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Creepy Photos Show Abandoned American Resort Towns

These mountain resorts in Pennsylvania and New York, once thriving vacation spots, are now ghosts of their former grandeur.

For the last three years, Pablo Maurer has photographed vacation towns in the Poconos and Catskills mountain ranges. He’s one of few people to recently set foot in the once-booming vacation spots that today more resemble ruins than resorts.

In their heyday, resorts in the Poconos in Pennsylvania, and Catskills in New York were picturesque emblems of 1950s leisure. Today, resorts such as Pennsylvania’s Penn Hills and New York’s Grossinger and Homowack sit abandoned, filled with trash, and overcome by neglected flora.


Houses at the edge of Eagle Lake at the Birchwood resort. (Photograph by Pablo Iglesias Maurer, postcard published by Planned Color Post Cards)



The browns, reds, and oranges of this Poconos dining hall's carpet have turned green, the color of the moss that's taken its place. (Photograph by Pablo Iglesias Maurer, postcard published by Kardmasters)



The indoor pool at Grossinger's, which opened in 1958. Elizabeth Taylor attended the pool's opening, and Florence Chadwick - the first woman to swim the English Channel in both directions - took the first dip in it. (Photograph by Pablo Iglesias Maurer, postcard published by Bill Bard Associates)



Grossinger's indoor tennis center. (Photograph by Pablo Iglesias Maurer, postcard published by FPC advertising)


Maurer enjoys exploring abandoned places. He says his method for finding forgotten structures is simply to get in his car and drive. While exploring an abandoned office at the former Penn Hills Resort, he found a matchbook with a picture of an indoor swimming pool on the cover. Exploring the resort further, he was able to find the angle at which the original photo was taken, align his camera, and capture the same image decades later.

"I came up with the idea to find other ephemera from that era. I picked up postcards from eBay and area antique shops," said Maurer.

See the Creepy Remains of Abandoned American Resort Towns WATCH: Photographer Pablo Iglesias Maurer revisits scenes from midcentury postcards and advertisements of resorts that now lie in ruins.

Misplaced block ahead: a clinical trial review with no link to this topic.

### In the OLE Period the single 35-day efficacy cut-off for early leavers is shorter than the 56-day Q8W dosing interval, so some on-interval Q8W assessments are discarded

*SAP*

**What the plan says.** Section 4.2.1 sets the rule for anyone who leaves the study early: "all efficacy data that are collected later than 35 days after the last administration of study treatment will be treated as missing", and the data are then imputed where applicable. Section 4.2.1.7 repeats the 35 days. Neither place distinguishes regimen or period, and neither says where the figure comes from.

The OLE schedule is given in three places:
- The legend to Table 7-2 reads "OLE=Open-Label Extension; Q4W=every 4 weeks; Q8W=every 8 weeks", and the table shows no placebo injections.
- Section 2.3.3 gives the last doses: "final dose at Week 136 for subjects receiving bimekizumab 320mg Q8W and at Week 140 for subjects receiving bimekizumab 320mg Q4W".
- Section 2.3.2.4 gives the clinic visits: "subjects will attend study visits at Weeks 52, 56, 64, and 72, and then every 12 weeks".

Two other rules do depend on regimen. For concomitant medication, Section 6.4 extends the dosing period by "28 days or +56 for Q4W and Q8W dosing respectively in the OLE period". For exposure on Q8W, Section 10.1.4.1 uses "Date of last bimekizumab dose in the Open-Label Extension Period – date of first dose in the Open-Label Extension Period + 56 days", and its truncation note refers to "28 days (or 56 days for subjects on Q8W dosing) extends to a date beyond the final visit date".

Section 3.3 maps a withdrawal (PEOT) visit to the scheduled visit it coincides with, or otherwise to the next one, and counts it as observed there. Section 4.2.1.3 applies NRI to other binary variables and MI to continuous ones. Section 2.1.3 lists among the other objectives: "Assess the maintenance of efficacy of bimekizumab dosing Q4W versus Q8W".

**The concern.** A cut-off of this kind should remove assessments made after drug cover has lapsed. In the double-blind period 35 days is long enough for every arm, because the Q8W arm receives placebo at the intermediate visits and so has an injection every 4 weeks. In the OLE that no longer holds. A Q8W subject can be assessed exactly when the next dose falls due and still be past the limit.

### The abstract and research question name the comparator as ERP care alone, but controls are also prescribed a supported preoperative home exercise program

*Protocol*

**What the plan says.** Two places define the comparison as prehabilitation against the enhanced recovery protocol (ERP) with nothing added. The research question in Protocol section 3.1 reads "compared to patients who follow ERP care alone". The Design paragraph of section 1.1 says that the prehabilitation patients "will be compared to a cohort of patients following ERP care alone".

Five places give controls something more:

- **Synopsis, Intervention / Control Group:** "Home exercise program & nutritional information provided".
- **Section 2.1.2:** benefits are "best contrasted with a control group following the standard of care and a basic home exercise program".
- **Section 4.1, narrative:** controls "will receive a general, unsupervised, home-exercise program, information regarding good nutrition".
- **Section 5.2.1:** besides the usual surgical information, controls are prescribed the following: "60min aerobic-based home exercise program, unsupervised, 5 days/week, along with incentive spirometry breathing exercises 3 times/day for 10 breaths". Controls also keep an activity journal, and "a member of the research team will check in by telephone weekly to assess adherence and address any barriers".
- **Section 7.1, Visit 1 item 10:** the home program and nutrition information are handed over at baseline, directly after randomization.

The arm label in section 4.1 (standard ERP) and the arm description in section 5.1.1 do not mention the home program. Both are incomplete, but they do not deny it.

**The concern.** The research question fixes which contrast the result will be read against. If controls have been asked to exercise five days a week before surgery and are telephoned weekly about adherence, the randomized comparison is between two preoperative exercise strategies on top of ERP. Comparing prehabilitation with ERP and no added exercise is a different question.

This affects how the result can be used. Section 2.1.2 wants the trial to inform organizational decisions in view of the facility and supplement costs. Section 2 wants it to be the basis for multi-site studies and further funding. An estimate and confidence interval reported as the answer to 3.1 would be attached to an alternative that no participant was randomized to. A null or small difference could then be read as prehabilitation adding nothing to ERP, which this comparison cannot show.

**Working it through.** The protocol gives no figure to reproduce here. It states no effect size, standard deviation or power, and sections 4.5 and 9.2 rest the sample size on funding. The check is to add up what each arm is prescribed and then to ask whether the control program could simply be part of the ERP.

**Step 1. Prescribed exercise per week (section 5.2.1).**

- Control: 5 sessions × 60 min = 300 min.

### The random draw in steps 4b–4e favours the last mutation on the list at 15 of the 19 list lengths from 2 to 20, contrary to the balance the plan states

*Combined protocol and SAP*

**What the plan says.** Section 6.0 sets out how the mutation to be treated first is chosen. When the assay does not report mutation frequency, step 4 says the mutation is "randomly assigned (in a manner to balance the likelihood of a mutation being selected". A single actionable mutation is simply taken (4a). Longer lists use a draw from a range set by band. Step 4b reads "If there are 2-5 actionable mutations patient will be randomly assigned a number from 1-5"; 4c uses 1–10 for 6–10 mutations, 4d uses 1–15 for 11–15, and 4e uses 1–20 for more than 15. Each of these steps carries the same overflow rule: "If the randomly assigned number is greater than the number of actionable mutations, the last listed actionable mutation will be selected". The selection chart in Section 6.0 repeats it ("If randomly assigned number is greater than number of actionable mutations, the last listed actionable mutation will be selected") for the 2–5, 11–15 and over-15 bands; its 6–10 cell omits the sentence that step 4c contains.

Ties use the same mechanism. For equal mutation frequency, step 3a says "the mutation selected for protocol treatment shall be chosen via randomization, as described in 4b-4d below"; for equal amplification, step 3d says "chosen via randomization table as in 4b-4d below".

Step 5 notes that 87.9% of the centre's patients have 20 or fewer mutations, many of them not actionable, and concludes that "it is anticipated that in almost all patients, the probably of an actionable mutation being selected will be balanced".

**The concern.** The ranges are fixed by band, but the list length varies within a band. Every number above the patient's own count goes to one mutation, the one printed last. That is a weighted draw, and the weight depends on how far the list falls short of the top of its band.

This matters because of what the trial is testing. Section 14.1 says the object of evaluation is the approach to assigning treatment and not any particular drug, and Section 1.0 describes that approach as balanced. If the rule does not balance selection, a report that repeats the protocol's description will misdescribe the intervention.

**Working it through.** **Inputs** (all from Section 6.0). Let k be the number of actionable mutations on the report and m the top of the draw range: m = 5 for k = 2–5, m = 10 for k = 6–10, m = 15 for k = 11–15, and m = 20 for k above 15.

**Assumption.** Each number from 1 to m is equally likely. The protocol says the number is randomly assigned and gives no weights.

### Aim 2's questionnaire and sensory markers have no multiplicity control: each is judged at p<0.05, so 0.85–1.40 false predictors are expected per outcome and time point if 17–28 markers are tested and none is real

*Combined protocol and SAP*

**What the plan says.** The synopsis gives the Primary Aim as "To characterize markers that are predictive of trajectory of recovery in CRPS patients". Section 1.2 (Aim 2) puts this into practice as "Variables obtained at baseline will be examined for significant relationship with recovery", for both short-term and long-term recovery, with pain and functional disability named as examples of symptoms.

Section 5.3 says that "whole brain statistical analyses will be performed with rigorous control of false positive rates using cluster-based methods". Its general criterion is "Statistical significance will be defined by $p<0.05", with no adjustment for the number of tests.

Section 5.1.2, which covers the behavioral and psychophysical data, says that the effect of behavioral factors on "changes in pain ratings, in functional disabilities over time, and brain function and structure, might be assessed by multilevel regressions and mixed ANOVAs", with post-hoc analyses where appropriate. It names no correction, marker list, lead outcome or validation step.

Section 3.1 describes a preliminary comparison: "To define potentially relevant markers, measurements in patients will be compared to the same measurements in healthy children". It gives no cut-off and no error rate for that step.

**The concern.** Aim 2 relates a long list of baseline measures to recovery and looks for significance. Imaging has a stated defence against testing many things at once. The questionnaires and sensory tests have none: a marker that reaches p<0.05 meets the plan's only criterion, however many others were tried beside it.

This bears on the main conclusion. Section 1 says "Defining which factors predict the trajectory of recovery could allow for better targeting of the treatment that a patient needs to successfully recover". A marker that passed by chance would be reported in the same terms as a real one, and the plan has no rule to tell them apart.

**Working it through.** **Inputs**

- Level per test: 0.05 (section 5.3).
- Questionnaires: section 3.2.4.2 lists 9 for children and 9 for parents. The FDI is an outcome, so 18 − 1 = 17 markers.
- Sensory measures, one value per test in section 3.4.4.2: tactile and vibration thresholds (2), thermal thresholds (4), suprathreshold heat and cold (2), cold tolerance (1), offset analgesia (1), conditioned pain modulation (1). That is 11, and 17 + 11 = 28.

Using these antique photos, Maurer then hunted down the original locations and created before-and-after comparisons.

"The images inspire emotion that's really difficult to put your finger on. It's a little melancholy," said Maurer. It was the idea of capturing this feeling that led the photographer, a Washington D.C. resident, to return to these resort regions over the course of three years to showcase the passage of time.


The indoor pool at Grossinger's. The pool has sat vacant since the late 90's and has fallen beyond repair. (Photo by Pablo Iglesias Maurer, historical photo published by Bill Bard Associates)



A four-lane Brunswick bowling alley at The Homowack Lodge now sits abandoned on the southern edge of the famed “Borscht Belt.” (Photograph by Pablo Iglesias Maurer, postcard published by Bill Bard Associates)



The cocktail lounge of a now-defunct resort in the Poconos. (Photograph by Pablo Iglesias Maurer, postcard published by Kardmaster Brochures)



An indoor swimming pool at Penn Hills Lodge and Cottages in the Poconos. (Photograph by Pablo Iglesias Maurer, matchbook publisher unknown)


Each of the abandoned places and rooms that Maurer explored had its own personal significance to Maurer, he explained, but one room in particular seemed to resonate more than the others.

"The bowling alley," he says, was an attraction in the Homowack lodge in the Catskills. "I was there on Christmas day when my family was out of town, and I had nothing to do. I went up there and bowled. It was one of the most surreal moments of my life... It felt like it had been recently lived in."

The Homowack was one of a number of lodges in the Catskills known as the Borscht Belt that was prominent from the 1930s to 1980s. The region is attributed with inspiring the movie "Dirty Dancing." A report from Brown University's Catskills Institute attributes the decline to visitors becoming "bored with the old ways," and cheaper travel allowing people to reach more distant destinations.

Similarly, the Penn Hills Resort in the Poconos slowly slid into decline in the late 20th century and was closed by 2009.

Since publishing his work, Maurer has received emails and messages from people who say they once spent their summers in these broken-down resorts.

"People connect the decay in these photographs with general sort of decay," explained Maurer of the feedback he's received. "Something once grand was left to rot. I think to a lot of people, it's to them a symbol of how wasteful we are."


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